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Making Her Mark: Basketball's "First Lady," Ruth Lovelace

On this day, the final day of Women's History Month, we honor Ruth Lovelace, Bed-Stuy's "First Lady" of basketball

Making Her Mark: Basketball's "First Lady," Ruth Lovelace Making Her Mark: Basketball's "First Lady," Ruth Lovelace

Bedford-Stuyvesant has a living legend: Ruth Lovelace.

As head coach of the Boys and Girls High School boy’s varsity basketball team, Lovelace made history last year, when she ushered her team to victory at the 2010 City Championship -- the first female coach of a boy's basketball team to ever reach and win such a title.

Today, "Coach Love" sits in her high school office, where student paperwork and basketball paraphernalia line the walls, desks and chairs.

She wears sneakers -- pristine and white -- with a silhouetted slam-dunker on her t-shirt; her arms are decorated in gold bracelets, and she dons a giant city championship ring -- an image of a basketball falling into a hoop with her name boldly carved into the side. 

She jokes about how she tells her boys that she needs a matching white gold champion ring, so she can switch up her jewelry. They tell Coach Love, "no problem."

“They don’t always understand, when I work them hard at practice, make them run.  They say, 'Oh, Coach is buggin’- but I want to push them," said Lovelace. "I want to work them hard, so they see someday what I saw in them, when they couldn’t see it in themselves.”

In her 17 years of coaching, her shining moment, she says, has been winning two city championships. However, what holds the most meaning to her is when her boys come back to visit, or call to tell her they’ve gotten into school or they’re getting married and having children.  

She says, when they've take the values she has taught them through basketball, like respect, accountability, making wise choices and never giving up, those are the moments that really count. 

When Lovelace was a little girl growing up in Brooklyn, before she even knew what a basketball was, she dreamed of becoming a nurse.  She wanted to meet a lot of people and help them when they were sick. 

She went to school and spent her days after class playing games at an after school center. When the older boys came into the center, they would take over the gym and play basketball. One day, the boys were a player short. They spied Lovelace, hanging along the sidelines and asked her to step in.

Eleven-year-old Lovelace had never held the large, textured orange ball in her hands before. But the boys assured her she would only play defense. Ruth shot her first hoop that day, and it opened up a whole new world to her.

While in middle school, Lovelace played basketball all the time, but not on a team; she preferred just playing against the guys. As she prepared to enter high school, many of the schools known for their winning basketball teams began to vie for her attention.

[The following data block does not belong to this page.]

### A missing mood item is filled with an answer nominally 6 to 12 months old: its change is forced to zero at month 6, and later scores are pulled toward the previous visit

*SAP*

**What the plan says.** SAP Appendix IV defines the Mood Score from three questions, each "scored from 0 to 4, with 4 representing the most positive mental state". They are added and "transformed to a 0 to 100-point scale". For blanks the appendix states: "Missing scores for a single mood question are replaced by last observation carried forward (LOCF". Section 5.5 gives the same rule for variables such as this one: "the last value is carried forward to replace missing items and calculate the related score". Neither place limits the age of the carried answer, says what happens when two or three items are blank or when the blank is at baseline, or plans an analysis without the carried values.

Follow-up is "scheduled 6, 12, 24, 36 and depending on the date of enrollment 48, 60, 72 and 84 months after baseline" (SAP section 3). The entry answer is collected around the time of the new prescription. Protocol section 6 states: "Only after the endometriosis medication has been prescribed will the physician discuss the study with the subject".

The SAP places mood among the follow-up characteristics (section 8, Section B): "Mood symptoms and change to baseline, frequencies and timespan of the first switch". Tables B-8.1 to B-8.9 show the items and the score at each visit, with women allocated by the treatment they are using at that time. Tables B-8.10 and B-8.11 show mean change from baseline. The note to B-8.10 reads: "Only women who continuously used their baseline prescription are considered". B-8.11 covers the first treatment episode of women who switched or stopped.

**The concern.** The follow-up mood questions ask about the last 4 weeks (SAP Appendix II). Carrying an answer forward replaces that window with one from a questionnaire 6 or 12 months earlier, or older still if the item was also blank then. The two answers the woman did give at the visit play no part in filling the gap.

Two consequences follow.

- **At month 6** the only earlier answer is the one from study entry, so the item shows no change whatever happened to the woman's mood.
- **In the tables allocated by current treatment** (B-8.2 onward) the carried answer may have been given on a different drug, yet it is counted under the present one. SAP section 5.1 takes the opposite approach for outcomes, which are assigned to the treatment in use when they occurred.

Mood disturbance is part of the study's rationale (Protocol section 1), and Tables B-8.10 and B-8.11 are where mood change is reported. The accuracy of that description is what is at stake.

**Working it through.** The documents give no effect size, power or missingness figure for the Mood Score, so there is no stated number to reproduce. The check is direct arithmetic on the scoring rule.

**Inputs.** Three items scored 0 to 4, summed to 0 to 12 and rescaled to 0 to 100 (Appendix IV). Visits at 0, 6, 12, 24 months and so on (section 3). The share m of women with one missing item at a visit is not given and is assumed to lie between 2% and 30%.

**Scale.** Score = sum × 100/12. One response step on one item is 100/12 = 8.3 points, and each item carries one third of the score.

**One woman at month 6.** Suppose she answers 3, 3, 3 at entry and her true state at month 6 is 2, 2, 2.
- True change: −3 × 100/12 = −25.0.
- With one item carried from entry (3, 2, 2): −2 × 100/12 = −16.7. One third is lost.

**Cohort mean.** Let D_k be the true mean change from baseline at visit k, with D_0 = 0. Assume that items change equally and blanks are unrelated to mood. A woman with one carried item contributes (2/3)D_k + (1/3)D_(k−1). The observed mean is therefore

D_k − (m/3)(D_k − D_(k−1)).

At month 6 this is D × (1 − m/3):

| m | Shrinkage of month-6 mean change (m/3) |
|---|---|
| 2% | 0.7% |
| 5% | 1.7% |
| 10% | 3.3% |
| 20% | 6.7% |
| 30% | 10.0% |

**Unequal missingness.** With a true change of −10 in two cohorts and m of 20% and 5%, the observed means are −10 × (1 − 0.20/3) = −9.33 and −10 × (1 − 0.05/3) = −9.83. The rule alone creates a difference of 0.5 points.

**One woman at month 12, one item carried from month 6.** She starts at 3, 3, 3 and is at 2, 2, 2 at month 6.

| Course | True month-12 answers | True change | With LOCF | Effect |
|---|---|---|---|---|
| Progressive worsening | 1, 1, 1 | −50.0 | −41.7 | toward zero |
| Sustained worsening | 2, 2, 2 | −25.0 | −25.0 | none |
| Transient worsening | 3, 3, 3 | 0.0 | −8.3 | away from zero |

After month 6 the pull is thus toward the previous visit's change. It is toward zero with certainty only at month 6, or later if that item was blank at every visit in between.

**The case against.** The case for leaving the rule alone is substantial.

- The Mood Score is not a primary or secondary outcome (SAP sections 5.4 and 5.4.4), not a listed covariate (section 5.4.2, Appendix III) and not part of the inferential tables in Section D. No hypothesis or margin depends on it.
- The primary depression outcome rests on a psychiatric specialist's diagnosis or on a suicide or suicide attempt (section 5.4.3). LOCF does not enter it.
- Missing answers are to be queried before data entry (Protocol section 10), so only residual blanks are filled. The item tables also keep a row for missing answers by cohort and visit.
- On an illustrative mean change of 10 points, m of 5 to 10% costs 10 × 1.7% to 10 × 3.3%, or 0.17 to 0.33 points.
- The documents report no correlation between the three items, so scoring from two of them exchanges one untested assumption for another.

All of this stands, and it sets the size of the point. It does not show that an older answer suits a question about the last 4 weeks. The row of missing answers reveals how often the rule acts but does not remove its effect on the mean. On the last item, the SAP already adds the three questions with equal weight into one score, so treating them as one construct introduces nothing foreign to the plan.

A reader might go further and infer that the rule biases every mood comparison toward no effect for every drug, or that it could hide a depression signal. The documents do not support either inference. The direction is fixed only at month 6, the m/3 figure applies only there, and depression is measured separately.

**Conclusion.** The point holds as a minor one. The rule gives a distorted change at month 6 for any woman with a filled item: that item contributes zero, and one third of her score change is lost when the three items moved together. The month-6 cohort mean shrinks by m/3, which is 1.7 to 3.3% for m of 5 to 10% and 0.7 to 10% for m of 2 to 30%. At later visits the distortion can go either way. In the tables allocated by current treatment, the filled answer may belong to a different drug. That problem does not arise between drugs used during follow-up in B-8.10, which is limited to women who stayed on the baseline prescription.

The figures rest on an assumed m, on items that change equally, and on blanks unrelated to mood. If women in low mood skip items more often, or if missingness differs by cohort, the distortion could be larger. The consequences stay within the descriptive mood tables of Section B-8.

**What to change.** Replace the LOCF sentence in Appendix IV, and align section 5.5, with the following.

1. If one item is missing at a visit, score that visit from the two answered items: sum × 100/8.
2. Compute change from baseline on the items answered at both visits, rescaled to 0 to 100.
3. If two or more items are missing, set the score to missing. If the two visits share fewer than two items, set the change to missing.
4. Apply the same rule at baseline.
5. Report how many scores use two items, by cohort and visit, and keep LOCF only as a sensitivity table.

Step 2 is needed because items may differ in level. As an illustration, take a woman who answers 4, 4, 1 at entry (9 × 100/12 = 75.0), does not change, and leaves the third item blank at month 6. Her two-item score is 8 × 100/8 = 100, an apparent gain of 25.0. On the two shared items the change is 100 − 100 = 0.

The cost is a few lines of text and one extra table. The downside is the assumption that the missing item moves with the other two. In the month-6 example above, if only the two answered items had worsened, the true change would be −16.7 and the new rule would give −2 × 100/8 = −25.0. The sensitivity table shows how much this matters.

Her father, a track legend at Boys and Girls high school, urged her to go to his alma matter, but he encouraged her to create her own legacy.

And that, she did.

“I became a big fish in a little pond,” said Lovelace.  She grew to become one of the best players in the city and attracted numerous college scholarship offers.

After graduating from Boys and Girls, she began her education at Hilbert College, which is nationally ranked as one of the top-5 basketball schools and she finished at Seton Hall, racking up numerous awards and titles and receiving a degree in Physical Education.

She returned to her roots and began teaching Physical Education at Boys & Girls. Principal and basketball coach at the time, Frank Mickens, asked Lovelace to help him find a replacement coach for the team. He had Lovelace going through stacks and stacks of resumes. “We had great candidates, I researched them. Watched videos of their plays,” said Lovelace. 

While she meticulously analyzed potential coaches, Mickens was doing his own interviewing... of Lovelace herself.  The day he offered her the position of coach, she was dumbfounded.  “I never asked for this,” Lovelace said.  “I sat down at my desk, and I thought, the pressure is on and I have something to prove.” 

Mickens’ decision to appoint a woman coach was met with disbelief and some contempt. But he was confident in his choice of Lovelace.

Being a female in a position traditionally held by a male was a huge challenge. But Lovelace quickly wiped away any doubt people felt towards her, after they witnessed the positive effect she had on the team.

“I looked at myself as a coach, not a female,” said Lovelace. “I worked hard everyday. I had to make the kids understand what’s important." 

Now that Lovelace has more than proved herself -- not only as a venerable basketball coach, but also, one of the best in the business -- she is considering branching out to coach other teams. In fact, she is interested in switching her game up a bit and coaching a girl’s team. 

“I give back to boys all the time, but girls are always second in basketball, I want to give back to girls.” 

“Basketball is my life; I don’t do much else: Work and basketball," said Lovelace. "But I chose this. And I’d be bored if I had extra time and was just sitting around at home.”

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